Breckenridge first responders hold a remembrance ceremony for 9/11 |

Breckenridge first responders hold a remembrance ceremony for 9/11

Event serves as a reminder for the work they do and why it’s important

The ceremony was brief, but its significance was tangible. On Saturday, Sept. 11, the Breckenridge Police Department and the Red, White & Blue Fire Protection District held its annual remembrance ceremony on the Blue River Plaza where about 25 first responders and around 15 community members gathered to honor the 20th anniversary of 9/11.

Service members lined up and saluted as three officials raised a flag at half-staff. Afterward, the Rev. Calob Rundell gave a small speech.

“For those that are a part of the first responder community, this day carries additional emotional weight as we remember those firefighters, law enforcement officers, medical personnel and rescue workers who perished in the line of duty making the ultimate and highest sacrifice,” he said.

In his speech, Rundell referenced all those that were impacted 20 years ago and noted that the effects of the tragedy are still felt today.

“Across America, today is a day to remember: To remember those who raced towards danger in an effort to save others; to remember families that still grieve this day; and a day to remember those who still bear the scars of the attack on Sept. 11, 2001.”

Rundell’s speech was followed by a moment of silence. Once concluded, Drew Hoehn, deputy chief of operations for Red, White & Blue, asked service members to gather closely around him for a secondary, more private ceremony. During this time, Hoehn told them that they’re expected to make sacrifices.

Since 2001, the Breckenridge Police Department and Red, White & Blue have hosted a brief annual remembrance ceremony to honor lives lost. This year, in light of the tragedy’s 20th anniversary, Hoehn said he asked his service members to make a small, but impactful, change.

“Every year we come over in our dress uniforms and I called the troops this morning and I said, ‘Put your bunker gear on,’” Hoehn said. “The reason was, as I explained to them, we’ve got to remind ourselves that on the worst day of this job, you’re going to have to make that sacrifice. Folks with families on 9/11, they left children, wives and they left husbands. That’s what the public’s expectation of us is on the very worst day. I just want to remind our folks that we will risk a lot to save a lot.”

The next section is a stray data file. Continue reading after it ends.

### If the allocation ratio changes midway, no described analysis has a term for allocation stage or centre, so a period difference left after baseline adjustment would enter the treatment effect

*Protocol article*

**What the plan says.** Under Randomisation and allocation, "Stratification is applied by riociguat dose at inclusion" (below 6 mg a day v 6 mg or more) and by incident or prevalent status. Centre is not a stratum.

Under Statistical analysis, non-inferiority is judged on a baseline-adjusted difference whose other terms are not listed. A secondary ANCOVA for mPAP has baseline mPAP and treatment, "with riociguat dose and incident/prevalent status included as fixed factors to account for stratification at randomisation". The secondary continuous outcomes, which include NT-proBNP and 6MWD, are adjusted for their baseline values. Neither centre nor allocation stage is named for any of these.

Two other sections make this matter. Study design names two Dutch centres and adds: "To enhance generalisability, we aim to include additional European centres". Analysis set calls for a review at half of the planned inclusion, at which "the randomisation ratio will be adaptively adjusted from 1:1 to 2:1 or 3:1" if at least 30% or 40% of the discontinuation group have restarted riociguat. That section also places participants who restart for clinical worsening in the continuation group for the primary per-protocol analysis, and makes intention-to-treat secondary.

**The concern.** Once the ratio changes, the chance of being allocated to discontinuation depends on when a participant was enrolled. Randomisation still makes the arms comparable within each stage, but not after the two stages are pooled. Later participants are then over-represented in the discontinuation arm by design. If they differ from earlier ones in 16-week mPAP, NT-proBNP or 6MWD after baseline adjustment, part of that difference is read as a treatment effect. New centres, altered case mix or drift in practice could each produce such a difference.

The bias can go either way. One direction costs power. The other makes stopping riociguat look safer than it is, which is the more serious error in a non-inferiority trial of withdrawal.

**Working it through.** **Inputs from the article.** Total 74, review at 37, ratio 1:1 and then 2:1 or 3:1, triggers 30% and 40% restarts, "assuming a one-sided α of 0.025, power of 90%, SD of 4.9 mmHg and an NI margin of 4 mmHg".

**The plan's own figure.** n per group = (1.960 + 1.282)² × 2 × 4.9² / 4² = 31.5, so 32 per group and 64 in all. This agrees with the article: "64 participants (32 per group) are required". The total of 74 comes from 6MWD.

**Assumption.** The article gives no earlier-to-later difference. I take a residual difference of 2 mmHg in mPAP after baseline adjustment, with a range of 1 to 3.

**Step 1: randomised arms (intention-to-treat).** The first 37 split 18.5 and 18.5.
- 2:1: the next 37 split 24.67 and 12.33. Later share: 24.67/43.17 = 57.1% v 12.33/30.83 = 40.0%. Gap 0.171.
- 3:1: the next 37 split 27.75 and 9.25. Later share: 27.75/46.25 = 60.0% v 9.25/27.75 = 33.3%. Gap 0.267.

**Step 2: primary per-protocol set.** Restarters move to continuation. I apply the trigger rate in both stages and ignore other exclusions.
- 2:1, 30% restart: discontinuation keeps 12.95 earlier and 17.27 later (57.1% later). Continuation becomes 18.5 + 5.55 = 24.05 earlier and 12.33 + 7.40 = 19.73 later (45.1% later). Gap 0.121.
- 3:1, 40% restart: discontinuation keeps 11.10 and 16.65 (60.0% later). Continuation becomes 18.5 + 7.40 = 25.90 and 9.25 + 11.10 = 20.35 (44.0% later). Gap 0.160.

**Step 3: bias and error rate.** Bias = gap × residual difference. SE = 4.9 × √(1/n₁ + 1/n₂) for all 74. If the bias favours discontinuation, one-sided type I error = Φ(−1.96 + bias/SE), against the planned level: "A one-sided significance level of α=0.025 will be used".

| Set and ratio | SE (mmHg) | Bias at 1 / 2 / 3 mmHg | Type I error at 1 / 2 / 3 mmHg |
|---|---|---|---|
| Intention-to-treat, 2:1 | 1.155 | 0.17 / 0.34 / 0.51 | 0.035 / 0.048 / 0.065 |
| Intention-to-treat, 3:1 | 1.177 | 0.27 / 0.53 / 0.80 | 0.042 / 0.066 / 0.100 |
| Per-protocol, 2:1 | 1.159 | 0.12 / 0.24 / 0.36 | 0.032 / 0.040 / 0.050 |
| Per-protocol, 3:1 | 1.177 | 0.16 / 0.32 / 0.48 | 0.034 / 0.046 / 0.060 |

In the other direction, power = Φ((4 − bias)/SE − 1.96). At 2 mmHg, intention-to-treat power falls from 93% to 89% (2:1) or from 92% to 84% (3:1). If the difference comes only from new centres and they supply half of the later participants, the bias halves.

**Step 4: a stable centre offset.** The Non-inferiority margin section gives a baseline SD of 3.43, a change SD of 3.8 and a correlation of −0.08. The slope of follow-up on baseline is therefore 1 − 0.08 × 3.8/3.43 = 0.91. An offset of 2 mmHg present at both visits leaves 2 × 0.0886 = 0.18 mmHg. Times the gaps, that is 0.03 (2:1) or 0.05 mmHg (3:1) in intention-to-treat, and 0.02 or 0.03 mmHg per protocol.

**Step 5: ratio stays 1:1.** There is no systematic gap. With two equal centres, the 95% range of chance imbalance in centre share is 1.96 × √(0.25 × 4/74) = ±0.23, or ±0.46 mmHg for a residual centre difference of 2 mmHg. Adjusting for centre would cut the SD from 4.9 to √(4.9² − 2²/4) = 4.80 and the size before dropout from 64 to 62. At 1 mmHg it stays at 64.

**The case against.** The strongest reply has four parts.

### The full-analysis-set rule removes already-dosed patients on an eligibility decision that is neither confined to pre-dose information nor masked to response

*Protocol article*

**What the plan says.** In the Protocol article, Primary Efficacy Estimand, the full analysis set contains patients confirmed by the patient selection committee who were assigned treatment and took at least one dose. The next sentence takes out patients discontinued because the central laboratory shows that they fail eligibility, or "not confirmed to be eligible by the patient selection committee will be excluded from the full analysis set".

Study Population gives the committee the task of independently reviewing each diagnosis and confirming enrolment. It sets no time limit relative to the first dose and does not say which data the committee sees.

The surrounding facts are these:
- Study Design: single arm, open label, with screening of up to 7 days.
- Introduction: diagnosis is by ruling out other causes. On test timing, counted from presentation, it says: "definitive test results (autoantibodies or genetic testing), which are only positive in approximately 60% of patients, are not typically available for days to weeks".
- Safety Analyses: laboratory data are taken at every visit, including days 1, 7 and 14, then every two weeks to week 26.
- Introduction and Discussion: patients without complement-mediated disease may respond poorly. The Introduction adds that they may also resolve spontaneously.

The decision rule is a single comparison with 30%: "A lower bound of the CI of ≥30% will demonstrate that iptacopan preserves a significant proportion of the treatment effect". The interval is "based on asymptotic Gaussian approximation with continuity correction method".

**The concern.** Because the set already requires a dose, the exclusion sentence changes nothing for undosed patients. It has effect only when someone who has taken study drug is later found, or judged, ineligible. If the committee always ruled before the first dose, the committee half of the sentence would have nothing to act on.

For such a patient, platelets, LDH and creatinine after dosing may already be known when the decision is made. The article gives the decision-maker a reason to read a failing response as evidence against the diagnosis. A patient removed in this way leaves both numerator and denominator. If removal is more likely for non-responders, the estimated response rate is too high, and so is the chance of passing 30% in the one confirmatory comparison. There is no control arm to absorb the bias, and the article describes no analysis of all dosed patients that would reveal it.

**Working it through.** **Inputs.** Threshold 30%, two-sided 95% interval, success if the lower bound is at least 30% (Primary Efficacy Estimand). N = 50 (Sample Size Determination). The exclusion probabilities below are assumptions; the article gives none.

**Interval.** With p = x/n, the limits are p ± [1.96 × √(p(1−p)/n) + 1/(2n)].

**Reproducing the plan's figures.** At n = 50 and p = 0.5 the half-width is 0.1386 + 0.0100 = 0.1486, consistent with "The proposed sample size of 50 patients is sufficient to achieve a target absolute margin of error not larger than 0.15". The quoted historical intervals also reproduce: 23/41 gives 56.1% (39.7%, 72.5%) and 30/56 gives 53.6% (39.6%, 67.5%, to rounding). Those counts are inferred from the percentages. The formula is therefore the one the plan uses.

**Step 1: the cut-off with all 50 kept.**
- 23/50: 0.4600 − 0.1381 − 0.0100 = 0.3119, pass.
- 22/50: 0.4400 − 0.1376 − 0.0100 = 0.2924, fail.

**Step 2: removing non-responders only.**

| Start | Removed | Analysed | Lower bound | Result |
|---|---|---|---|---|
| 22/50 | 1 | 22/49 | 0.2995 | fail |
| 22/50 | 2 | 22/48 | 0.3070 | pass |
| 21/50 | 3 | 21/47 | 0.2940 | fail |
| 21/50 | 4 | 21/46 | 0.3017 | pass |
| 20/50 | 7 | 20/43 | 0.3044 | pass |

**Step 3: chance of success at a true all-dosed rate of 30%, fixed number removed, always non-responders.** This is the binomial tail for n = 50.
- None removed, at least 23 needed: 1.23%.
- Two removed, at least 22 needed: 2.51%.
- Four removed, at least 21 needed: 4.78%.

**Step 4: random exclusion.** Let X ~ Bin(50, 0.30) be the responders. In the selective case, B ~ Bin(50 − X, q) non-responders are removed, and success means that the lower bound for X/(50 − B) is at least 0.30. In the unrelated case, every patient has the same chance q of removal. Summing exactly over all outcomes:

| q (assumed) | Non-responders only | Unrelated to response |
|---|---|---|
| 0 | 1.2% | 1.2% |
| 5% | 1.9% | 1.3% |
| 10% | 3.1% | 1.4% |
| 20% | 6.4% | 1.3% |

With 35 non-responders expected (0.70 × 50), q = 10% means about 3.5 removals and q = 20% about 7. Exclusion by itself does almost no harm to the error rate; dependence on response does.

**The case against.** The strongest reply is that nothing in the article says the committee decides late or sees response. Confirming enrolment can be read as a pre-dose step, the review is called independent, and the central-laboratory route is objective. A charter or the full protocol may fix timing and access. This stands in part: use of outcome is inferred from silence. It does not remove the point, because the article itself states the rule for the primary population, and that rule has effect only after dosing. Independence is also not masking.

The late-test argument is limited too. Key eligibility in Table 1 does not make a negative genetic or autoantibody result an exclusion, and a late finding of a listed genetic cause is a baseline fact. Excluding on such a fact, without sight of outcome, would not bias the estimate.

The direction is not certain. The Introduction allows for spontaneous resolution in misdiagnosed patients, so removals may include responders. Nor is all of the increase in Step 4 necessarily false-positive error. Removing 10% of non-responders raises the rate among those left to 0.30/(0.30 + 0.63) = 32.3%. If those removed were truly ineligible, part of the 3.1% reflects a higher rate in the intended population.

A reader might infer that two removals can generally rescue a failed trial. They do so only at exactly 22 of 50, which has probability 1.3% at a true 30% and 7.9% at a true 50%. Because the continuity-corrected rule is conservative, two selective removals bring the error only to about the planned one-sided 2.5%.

Hoehn was four years into his career in firefighting and was working outside St. Louis when the events of 9/11 unraveled. Hoehn said he was just beginning a 24-hour shift, most of which was spent watching what was happening in New York, Pennsylvania and at the Pentagon in Virginia.

That day, Hoehn said he and other firefighters tended to community members who interacted with the station trying to make sense of the tragedy unfolding miles away.

“Our firehouses became the mourning places and our profession became the focal point and it was confusing,” he said. “A couple days later, Kirkwood, (Missouri), decided to do a parade and they invited every firefighter from the county. We went over there in our dress blues and marched in this parade, and people were just crying along the side of the road. It was just confusing for us because it was so far removed but we were the outlet for people.”

Breckenridge Police Department patrol sergeant Esteban Ortega, who isn’t originally from the United States, said even he remembers that day clearly. At the time, Ortega was a 24-year-old college student living in Mexico.

“I was driving to my grandma’s house and the radio started going and I remember pulling over and (asked), ‘What is going on?’” he said.

Ortega said watching the events of 9/11 made him want to contribute and help a community in the same way personnel responded to the emergency that day.

“Even though (Mexico is) a different country, we’re close,” he said. “We felt the pain. At least for me, watching the news and seeing all the firefighters and the police officers helping other people, it motivated me to do this job. It was one of the things that made me say, ‘I want to do that.’”

Hoehn said it was important to him to reinforce what happened on 9/11 to other service members, especially younger members who might not vividly remember the day.

“Every year, we have to reinforce, we have to pass the torch and that’s what it means to me, for this younger generation to know that even when I’m retired and gone or some of our tenured folks, it’s still their responsibility to conduct this remembrance every year.”

Ortega said for first responders like him who weren’t serving yet, the event is an important reminder of the work they do and why they do it. Rundell called this out in his speech, too.

“Those of you who have committed to the calling of emergency service have chosen a noble profession,” Rundell said. “To be the ones that race towards hazard, to be the ones trusted to respond, to be the ones that have chosen the selfless path to be where you place yourself in harm’s way for the safety of others.”

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